Josh Thomas, a self-employed computer programmer in Port Orchard, Wash., was worried about his job prospects after nearly three months in lockdown because of COVID-19. So last May he signed up online for an offer from his credit card company, Barclays Bank, to defer his monthly payments for up to three months.
But three months later, Thomas discovered that his credit score had dropped after checking his credit reports. Those detailed credit histories produced by the big credit bureaus—Experian, Equifax, and TransUnion—are used by companies like FICO and VantageScore to calculate a three-digit credit score. And that score is used by lenders when deciding whether to offer credit cards and auto, home, and student loans to consumers, and what interest rates to charge.
Thomas saw that Barclays had erroneously reported he missed a credit card payment in July, during his deferral period. He filed dispute claims with each credit bureau to correct the error but was unsuccessful. He finally sued Barclays in September as part of a class-action lawsuit in an effort to remove the late payment from his reports. The case is still pending.
Having a lower credit score meant that Thomas had to delay starting a nonprofit business he hoped to get off the ground, says Chris Rosfjord, his attorney.
As a growing number of Americans face job losses and economic insecurity during the pandemic, more people than ever are reporting errors on their credit reports, making an already precarious financial situation even more so. Complaints to the Consumer Financial Protection Bureau about credit report errors have reached record levels, according to the U.S. Public Interest Research Group, a consumer advocacy and policy organization.
These errors have long posed a problem for consumers. The best and biggest study on the issue, done by the Federal Trade Commission in 2012, found that 1 in 4 consumers had at least one error in their reports. But the COVID-19 crisis has worsened the situation, says Syed Ejaz, a financial policy analyst at Consumer Reports.
“This is a problem that existed long before the pandemic,” he says, “but it’s made more harmful and urgent because it limits access to affordable credit and financing to people who have been financially impacted by COVID-19.”
Part of the problem stems unintentionally from the CARES Act, which was passed by Congress last March as a way to help people struggling during the pandemic, says Chi Chi Wu, senior policy counsel at the National Consumer Law Center (NCLC), a nonprofit group based in Boston. The law requires certain companies that provide federally backed mortgages and student loans to offer deferred payments—but report them as current—to ease financial pressure on consumers. Other businesses, like credit card companies and auto lenders, have voluntarily offered deferrals. But some companies have erroneously reported those deferred payments as late. And in some cases, loans that have been granted forbearance—which is a different kind of temporary pause on payments—have also been reported as late.
Alia Hafez of Rahway, N.J., qualified for six months of delayed payments on her student loan under the CARES Act. But according to a class-action lawsuit filed last July, the company that services her loan, Navient, erroneously reported to the credit bureaus that her payments—as well as those for thousands of other people—were late, even though the CARES Act required Navient to report them as up to date. The error resulted in a 97-point drop in Hafez’s credit score.
Another problem, Wu says, is that credit bureaus don’t have to respond as quickly to consumer disputes as they used to. Pre-COVID-19, the law stated that bureaus had a 30-day window. In April 2020 the CFPB relaxed the rule but provided no alternative time frame, saying only that a company had to make a good-faith effort.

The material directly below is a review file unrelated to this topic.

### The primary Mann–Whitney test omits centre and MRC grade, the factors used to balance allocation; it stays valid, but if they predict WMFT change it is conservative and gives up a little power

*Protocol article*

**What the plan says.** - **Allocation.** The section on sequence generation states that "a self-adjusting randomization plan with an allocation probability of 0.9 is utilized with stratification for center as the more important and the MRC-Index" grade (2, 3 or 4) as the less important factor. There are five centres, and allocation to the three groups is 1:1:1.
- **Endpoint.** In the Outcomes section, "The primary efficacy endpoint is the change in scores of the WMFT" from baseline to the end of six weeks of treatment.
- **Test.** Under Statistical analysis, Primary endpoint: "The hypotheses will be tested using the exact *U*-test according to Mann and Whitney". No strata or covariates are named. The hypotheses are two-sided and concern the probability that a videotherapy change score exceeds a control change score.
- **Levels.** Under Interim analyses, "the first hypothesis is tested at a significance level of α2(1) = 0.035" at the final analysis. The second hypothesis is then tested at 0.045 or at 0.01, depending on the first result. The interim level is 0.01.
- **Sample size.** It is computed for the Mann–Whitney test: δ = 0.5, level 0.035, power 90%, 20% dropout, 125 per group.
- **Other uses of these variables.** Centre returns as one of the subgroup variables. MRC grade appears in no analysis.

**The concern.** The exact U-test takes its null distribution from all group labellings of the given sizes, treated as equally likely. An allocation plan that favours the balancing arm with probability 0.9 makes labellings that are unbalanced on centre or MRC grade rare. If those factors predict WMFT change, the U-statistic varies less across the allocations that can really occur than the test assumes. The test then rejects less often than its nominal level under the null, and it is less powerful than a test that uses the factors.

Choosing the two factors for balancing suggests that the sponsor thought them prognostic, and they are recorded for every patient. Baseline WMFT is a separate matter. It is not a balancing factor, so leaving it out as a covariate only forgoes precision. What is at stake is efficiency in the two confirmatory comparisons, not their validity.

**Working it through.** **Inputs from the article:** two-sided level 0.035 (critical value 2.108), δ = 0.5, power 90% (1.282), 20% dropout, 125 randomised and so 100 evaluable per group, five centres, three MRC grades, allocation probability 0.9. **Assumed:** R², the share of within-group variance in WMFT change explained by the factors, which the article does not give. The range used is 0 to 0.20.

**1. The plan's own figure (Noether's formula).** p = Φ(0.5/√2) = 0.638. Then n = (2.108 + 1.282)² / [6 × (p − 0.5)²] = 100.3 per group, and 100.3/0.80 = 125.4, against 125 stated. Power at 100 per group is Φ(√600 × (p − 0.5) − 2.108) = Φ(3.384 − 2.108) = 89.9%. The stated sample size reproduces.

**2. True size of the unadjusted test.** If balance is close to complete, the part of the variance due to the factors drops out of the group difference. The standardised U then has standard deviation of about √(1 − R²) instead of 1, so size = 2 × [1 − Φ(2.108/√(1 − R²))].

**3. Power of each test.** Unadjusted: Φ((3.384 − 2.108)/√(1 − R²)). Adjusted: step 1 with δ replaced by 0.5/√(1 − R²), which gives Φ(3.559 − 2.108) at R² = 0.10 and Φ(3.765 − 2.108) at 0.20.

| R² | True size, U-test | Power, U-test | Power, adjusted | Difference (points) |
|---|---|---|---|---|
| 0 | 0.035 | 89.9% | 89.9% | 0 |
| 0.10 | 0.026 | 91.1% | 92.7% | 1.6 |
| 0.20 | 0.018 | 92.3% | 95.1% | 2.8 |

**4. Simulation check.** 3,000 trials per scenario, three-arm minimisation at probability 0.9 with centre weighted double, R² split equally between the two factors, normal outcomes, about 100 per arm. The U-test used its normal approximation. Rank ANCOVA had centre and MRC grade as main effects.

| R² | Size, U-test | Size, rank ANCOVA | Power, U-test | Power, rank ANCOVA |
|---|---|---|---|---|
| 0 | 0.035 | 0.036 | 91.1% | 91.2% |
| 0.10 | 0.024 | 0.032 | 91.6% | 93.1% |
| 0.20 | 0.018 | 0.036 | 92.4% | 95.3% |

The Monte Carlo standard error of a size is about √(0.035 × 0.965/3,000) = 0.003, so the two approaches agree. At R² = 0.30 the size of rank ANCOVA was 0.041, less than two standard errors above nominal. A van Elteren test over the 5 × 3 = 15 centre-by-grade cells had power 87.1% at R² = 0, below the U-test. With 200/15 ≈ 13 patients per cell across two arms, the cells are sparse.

Consumer complaints about slow response times have increased significantly, Wu points out. “Consumers lodged over 13,000 complaints just in the past six months, saying that their disputes were not addressed within 30 days,” she says. That compares with just 2,000 similar complaints in 2019—a 550 percent increase.
“The victims of this pandemic are not the companies the CFPB is loosening the reins on,” says Ed Mierzwinski, senior director for federal consumer programs at U.S. PIRG, who has studied CFPB consumer complaints. “They are real people who face the risk of getting sick at the same time as they are having trouble paying their bills.”
The agency says that for 2020, complaints about consumer credit reports accounted for more than 50 percent of all complaints, “many of which focus on incorrect information on credit reports,” says a spokesperson for the agency. “The second most common issue is ‘problems with a credit reporting company’s investigation into an existing problem.’ ”
Credit bureaus and financial institutions “remain responsible for conducting reasonable investigations of consumer disputes in a timely fashion,” the CFPB spokesperson added, “and the Bureau expects [them] to make good-faith efforts to investigate disputes as quickly as possible.”
Credit reporting agencies work behind the scenes, but they know a lot about you. Banks, credit card and mortgage companies, auto lenders, and others send the agencies data about the payment and borrowing activity of millions of consumers every day. Whether you pay a loan or debt on time, you’ve sought to open a new line of credit, even information about old credit card accounts—all of this gets captured under rules governed by the Fair Credit Reporting Act of 1970.
Given the volume of data, some errors are bound to happen, according to CR’s Ejaz. But the huge number of mistakes is unacceptable, he says, especially now when so many people are on the brink of financial disaster.
The problem isn’t just errors stemming from COVID-19-related deferred payments. Other common errors, such as accounts or loans that have been paid off but still appear as unpaid, individual loans reported multiple times, or debt that’s listed as in collections but has been paid off, can pose hurdles if you need a loan or a line of credit, says Andy Milz, a consumer protection attorney with the law firm Flitter Milz in Philadelphia.
Even a wrong address can get you in trouble. For example, Alex Ozols, a San Diego attorney, had superb credit. But in April 2020, as he was applying for a mortgage, a routine check revealed that his score had dropped nearly 80 points, potentially affecting the mortgage terms. The culprit: a 2-year-old unpaid ticket Ozols received when driving a rental car. A collections agency had sent notices to him at an old address still listed in the rental company’s system. Fortunately, Ozols was able to quickly fix the problem and get favorable terms on the mortgage.